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The Relationship between Adult Symptoms of Attention-Deficit/Hyperactivity Disorder and Criminogenic Cognitions

School of Psychology, University of East Anglia, Norwich NR77TJ, UK
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Brain Sci. 2019, 9(6), 128; https://doi.org/10.3390/brainsci9060128
Received: 16 February 2019 / Revised: 8 May 2019 / Accepted: 29 May 2019 / Published: 2 June 2019
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Abstract

The relationship between ADHD—in particular hyperactivity—and criminal behavior is well documented. The current study investigated the role of criminogenic cognitions in the explanation of this relationship by examining which symptoms of ADHD are associated with criminogenic cognitions. Community-recruited adults (N = 192) completed self-report questionnaires for symptoms of ADHD and criminogenic cognitions. Symptoms of inattention were consistently and strongly related to criminogenic cognitions. In particular, inattention was significantly related to cutoff, cognitive indolence, and discontinuity. There was also evidence that impulsivity was positively related to criminogenic cognitions, and specifically, to the power orientation subscale. In contrast, and contrary to expectations, symptoms of hyperactivity were not related to criminogenic cognitions. These results indicate that in community-recruited adults, inattention rather than hyperactivity is related to criminogenic cognitions. We discuss the implications of these findings contrasting with those of previous studies that used forensic and clinical samples. View Full-Text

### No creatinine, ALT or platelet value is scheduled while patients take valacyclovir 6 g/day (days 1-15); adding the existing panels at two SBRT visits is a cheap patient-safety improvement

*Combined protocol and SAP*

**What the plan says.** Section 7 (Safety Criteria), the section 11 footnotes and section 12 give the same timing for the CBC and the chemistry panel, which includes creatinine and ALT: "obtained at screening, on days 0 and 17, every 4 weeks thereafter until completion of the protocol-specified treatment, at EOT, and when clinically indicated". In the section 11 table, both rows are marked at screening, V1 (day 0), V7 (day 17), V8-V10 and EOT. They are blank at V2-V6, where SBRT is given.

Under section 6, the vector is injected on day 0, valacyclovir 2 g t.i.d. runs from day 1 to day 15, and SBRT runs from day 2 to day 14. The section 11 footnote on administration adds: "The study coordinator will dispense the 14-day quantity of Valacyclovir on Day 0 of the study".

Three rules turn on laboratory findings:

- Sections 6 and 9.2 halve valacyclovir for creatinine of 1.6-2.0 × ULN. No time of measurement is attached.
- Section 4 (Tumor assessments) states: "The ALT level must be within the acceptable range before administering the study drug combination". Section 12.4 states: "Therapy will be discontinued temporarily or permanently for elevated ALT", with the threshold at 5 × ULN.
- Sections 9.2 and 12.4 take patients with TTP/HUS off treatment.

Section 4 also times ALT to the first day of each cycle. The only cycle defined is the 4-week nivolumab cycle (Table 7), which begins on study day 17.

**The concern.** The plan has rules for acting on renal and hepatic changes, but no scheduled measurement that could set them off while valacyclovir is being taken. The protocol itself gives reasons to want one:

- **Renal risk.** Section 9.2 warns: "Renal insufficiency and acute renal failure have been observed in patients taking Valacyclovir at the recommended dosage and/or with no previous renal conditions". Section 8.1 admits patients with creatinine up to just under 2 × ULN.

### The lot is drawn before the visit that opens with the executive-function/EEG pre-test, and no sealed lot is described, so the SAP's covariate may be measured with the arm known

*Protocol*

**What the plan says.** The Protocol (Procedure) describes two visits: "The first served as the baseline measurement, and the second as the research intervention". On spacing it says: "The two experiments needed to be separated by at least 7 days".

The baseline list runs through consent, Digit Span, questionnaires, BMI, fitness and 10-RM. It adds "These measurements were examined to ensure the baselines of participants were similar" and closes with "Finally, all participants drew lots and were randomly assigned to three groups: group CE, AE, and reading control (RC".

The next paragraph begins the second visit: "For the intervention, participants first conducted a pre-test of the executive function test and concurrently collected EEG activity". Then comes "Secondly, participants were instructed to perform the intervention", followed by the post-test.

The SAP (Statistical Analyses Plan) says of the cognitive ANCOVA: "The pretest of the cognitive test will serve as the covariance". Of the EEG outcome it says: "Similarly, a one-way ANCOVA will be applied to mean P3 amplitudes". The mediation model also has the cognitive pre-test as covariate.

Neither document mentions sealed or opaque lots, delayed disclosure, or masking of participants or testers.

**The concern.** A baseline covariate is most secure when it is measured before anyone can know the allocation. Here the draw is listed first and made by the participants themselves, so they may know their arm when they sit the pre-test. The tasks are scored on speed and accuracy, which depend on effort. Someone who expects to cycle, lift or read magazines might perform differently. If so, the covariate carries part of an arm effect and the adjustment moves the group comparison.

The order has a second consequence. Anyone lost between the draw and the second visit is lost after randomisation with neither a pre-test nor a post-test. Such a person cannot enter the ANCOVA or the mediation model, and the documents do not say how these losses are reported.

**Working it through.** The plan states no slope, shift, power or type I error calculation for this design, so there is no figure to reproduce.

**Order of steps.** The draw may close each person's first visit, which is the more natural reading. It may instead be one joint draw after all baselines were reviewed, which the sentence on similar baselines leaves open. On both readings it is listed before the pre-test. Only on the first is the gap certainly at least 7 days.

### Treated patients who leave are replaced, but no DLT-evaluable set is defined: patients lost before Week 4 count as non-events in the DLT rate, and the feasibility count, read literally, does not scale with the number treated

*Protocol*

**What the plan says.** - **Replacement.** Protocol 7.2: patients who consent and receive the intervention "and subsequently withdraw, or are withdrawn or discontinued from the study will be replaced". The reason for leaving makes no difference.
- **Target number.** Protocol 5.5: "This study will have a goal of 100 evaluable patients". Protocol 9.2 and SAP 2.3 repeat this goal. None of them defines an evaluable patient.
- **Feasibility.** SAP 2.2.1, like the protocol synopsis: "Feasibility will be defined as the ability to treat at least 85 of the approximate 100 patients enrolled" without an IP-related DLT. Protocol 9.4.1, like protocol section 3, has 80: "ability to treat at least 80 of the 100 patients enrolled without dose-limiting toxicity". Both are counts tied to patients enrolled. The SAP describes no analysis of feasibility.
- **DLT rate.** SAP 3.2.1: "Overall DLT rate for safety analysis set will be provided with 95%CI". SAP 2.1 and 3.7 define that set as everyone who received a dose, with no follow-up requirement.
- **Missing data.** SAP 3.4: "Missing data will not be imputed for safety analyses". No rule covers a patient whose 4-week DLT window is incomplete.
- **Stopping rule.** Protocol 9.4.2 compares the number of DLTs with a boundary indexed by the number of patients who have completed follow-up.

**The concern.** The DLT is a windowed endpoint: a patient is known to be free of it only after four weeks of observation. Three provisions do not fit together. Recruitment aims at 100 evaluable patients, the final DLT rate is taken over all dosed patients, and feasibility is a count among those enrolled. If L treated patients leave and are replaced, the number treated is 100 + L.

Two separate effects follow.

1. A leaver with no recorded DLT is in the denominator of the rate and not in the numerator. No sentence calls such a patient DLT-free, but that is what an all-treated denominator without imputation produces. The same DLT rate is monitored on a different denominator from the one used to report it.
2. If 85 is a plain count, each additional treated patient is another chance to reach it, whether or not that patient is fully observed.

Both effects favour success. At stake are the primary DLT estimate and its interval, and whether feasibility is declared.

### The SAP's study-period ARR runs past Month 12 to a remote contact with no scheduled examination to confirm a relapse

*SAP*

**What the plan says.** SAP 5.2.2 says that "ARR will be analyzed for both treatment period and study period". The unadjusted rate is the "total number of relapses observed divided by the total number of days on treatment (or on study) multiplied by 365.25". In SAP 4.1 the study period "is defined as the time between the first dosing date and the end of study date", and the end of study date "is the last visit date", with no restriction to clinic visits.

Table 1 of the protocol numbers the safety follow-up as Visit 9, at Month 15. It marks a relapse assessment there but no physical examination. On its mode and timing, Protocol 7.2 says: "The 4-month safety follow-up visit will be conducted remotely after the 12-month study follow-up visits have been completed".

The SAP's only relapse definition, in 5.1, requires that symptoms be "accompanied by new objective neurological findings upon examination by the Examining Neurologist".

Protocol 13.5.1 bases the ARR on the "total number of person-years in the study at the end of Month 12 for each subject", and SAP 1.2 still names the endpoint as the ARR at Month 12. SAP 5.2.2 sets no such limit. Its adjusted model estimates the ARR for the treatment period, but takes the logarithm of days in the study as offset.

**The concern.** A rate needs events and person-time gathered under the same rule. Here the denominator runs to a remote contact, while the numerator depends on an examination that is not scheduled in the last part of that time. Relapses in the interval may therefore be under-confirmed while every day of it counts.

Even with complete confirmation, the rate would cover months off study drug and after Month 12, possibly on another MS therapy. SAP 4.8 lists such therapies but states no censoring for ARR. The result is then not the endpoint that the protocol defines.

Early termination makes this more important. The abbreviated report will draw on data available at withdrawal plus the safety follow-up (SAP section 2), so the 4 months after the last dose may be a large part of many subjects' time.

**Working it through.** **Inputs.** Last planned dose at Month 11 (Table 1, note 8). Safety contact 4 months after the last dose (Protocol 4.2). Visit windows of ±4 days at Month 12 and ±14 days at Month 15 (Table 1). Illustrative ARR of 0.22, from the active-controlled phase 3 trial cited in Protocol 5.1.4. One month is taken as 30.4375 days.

Keywords: criminogenic cognitions; criminal thinking; ADHD; inattention; hyperactivity/impulsivity criminogenic cognitions; criminal thinking; ADHD; inattention; hyperactivity/impulsivity
This is an open access article distributed under the Creative Commons Attribution License which permits unrestricted use, distribution, and reproduction in any medium, provided the original work is properly cited (CC BY 4.0).

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Engelhardt, P.E.; Nobes, G.; Pischedda, S. The Relationship between Adult Symptoms of Attention-Deficit/Hyperactivity Disorder and Criminogenic Cognitions. Brain Sci. 2019, 9, 128.

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